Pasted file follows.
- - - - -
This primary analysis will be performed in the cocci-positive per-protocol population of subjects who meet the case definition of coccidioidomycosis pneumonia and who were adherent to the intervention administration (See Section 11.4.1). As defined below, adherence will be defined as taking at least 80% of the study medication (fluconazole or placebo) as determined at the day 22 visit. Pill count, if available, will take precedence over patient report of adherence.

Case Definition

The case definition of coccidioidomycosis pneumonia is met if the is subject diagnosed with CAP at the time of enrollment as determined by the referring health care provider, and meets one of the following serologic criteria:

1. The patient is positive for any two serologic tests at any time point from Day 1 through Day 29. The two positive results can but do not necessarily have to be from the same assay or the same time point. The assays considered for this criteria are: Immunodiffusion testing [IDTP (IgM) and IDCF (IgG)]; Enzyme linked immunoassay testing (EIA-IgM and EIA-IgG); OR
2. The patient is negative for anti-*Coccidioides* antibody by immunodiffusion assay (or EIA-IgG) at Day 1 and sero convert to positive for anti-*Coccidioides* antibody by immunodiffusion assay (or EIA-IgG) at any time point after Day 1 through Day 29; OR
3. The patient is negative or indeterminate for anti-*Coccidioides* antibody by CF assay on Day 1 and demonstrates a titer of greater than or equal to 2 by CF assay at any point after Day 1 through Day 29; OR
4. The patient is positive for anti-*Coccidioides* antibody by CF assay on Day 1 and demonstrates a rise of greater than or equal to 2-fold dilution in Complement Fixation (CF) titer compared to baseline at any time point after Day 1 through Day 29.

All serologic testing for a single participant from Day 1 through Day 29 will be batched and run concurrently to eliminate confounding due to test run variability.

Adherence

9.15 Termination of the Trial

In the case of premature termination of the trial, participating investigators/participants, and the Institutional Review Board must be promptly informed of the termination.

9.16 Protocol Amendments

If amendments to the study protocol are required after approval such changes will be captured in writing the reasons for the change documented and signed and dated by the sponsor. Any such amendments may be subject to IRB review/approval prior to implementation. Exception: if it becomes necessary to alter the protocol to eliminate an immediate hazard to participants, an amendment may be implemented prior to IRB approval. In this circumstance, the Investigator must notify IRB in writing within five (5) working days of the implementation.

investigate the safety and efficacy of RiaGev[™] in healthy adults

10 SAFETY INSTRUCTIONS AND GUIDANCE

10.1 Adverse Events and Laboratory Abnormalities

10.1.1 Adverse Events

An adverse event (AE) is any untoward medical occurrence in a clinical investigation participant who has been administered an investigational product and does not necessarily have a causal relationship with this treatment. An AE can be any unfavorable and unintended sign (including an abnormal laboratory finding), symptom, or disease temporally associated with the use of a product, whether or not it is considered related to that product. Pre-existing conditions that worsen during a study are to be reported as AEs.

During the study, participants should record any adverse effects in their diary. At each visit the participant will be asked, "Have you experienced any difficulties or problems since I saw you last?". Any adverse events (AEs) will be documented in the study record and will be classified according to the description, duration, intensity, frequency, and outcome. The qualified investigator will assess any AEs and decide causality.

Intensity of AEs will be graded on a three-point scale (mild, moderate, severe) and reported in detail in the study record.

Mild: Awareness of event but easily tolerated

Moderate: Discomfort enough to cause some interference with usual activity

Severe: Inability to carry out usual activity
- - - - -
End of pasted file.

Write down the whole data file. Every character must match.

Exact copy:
This primary analysis will be performed in the cocci-positive per-protocol population of subjects who meet the case definition of coccidioidomycosis pneumonia and who were adherent to the intervention administration (See Section 11.4.1). As defined below, adherence will be defined as taking at least 80% of the study medication (fluconazole or placebo) as determined at the day 22 visit. Pill count, if available, will take precedence over patient report of adherence.

Case Definition

The case definition of coccidioidomycosis pneumonia is met if the is subject diagnosed with CAP at the time of enrollment as determined by the referring health care provider, and meets one of the following serologic criteria:

1. The patient is positive for any two serologic tests at any time point from Day 1 through Day 29. The two positive results can but do not necessarily have to be from the same assay or the same time point. The assays considered for this criteria are: Immunodiffusion testing [IDTP (IgM) and IDCF (IgG)]; Enzyme linked immunoassay testing (EIA-IgM and EIA-IgG); OR
2. The patient is negative for anti-*Coccidioides* antibody by immunodiffusion assay (or EIA-IgG) at Day 1 and sero convert to positive for anti-*Coccidioides* antibody by immunodiffusion assay (or EIA-IgG) at any time point after Day 1 through Day 29; OR
3. The patient is negative or indeterminate for anti-*Coccidioides* antibody by CF assay on Day 1 and demonstrates a titer of greater than or equal to 2 by CF assay at any point after Day 1 through Day 29; OR
4. The patient is positive for anti-*Coccidioides* antibody by CF assay on Day 1 and demonstrates a rise of greater than or equal to 2-fold dilution in Complement Fixation (CF) titer compared to baseline at any time point after Day 1 through Day 29.

All serologic testing for a single participant from Day 1 through Day 29 will be batched and run concurrently to eliminate confounding due to test run variability.

Adherence

9.15 Termination of the Trial

In the case of premature termination of the trial, participating investigators/participants, and the Institutional Review Board must be promptly informed of the termination.

9.16 Protocol Amendments

If amendments to the study protocol are required after approval such changes will be captured in writing the reasons for the change documented and signed and dated by the sponsor. Any such amendments may be subject to IRB review/approval prior to implementation. Exception: if it becomes necessary to alter the protocol to eliminate an immediate hazard to participants, an amendment may be implemented prior to IRB approval. In this circumstance, the Investigator must notify IRB in writing within five (5) working days of the implementation.

investigate the safety and efficacy of RiaGev[™] in healthy adults

10 SAFETY INSTRUCTIONS AND GUIDANCE

10.1 Adverse Events and Laboratory Abnormalities

10.1.1 Adverse Events

An adverse event (AE) is any untoward medical occurrence in a clinical investigation participant who has been administered an investigational product and does not necessarily have a causal relationship with this treatment. An AE can be any unfavorable and unintended sign (including an abnormal laboratory finding), symptom, or disease temporally associated with the use of a product, whether or not it is considered related to that product. Pre-existing conditions that worsen during a study are to be reported as AEs.

During the study, participants should record any adverse effects in their diary. At each visit the participant will be asked, "Have you experienced any difficulties or problems since I saw you last?". Any adverse events (AEs) will be documented in the study record and will be classified according to the description, duration, intensity, frequency, and outcome. The qualified investigator will assess any AEs and decide causality.

Intensity of AEs will be graded on a three-point scale (mild, moderate, severe) and reported in detail in the study record.

Mild: Awareness of event but easily tolerated

Moderate: Discomfort enough to cause some interference with usual activity

Severe: Inability to carry out usual activity